The luxury off-the-plan segment is expected to reap the benefits of the housing market's resurgence, market watchers said.

Recent industry figures show that home prices recorded their biggest monthly gain since 2017 in August, with Sydney and Melbourne leading the recovery. Home prices across capital cities rose by 1% over the past month, the most substantial increase since April 2017, according to CoreLogic.

"It's likely that buyer demand and confidence are responding to the positive effect of a stable federal government, as well as lower interest rates, tax cuts and a subtle easing in credit policy," said CoreLogic research director Tim Lawless.

This apparent recovery in the market would encourage many downsizers to sell their family homes and look for "quality" off-the-plan apartments.

"Now that the correction is over we'll see more people taking the plunge — we're expecting a spike in inquiry during spring," Julian Hasemer, principal at 1st City, told Wentworth Courier.

Challenges ahead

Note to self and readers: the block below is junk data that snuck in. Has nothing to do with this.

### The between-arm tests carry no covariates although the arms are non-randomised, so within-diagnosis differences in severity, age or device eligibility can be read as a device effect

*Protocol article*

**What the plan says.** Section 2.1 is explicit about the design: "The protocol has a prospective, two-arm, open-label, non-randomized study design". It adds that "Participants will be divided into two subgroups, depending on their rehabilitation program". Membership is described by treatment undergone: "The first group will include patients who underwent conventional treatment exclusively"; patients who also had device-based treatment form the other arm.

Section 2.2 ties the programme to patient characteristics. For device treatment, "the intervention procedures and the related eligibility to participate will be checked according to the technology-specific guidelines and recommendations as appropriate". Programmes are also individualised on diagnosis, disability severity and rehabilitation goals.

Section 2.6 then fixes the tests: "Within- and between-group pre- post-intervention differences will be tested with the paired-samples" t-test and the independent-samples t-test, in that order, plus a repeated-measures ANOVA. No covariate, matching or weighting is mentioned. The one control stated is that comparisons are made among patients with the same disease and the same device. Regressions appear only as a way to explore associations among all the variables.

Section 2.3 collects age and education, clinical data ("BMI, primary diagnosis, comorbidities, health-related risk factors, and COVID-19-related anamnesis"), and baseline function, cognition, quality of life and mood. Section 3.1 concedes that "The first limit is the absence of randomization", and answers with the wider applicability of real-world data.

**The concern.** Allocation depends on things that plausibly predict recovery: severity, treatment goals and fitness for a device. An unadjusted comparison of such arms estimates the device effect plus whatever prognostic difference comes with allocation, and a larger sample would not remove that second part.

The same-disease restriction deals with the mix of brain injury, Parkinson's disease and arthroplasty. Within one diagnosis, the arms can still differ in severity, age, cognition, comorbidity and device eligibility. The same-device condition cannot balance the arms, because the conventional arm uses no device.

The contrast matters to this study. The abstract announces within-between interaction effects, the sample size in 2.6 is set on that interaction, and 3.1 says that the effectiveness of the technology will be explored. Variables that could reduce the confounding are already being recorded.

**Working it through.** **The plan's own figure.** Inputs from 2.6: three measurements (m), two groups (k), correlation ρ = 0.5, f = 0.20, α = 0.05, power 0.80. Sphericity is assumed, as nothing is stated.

However, the recent structural issues in high-rise apartment blocks, including Sydney's Opal Tower, are raising concerns about safety.

"We need to understand that this is going to be a very important issue over a long period of time. Many thousands of buildings are impacted – not only, of course, those being currently built, and there were 270,000 to 300,000 units now, but also those that were sold over the last 20 years," Digital Finance Analytics principal Martin North told ABC News.

North believes that owners who are aware of structural defects in their buildings are less likely to speak up because further publicity would likely result in a collapse in the value of their investment.

"This could be many billions, even a trillion dollars, worth of damage if you take the value collapse as well actually cost of repair," he said.

However, Property Council of Victoria executive director Cressida Wall said these issues would not harm the unit market.

"Overall, the clearance rates for apartments have been rising since November last year and, while there may be individual circumstances, the majority of buyers factor this in as one of the considerations that they have when making one of the biggest purchases of their life," she told ABC News.

Still, Wall believes buyers need to exercise diligence when purchasing properties.

"The majority of buildings in Australia are safe and we have some of the best regulation in the world. What's required is a national approach to make sure that safety is maintained and enhanced," she said.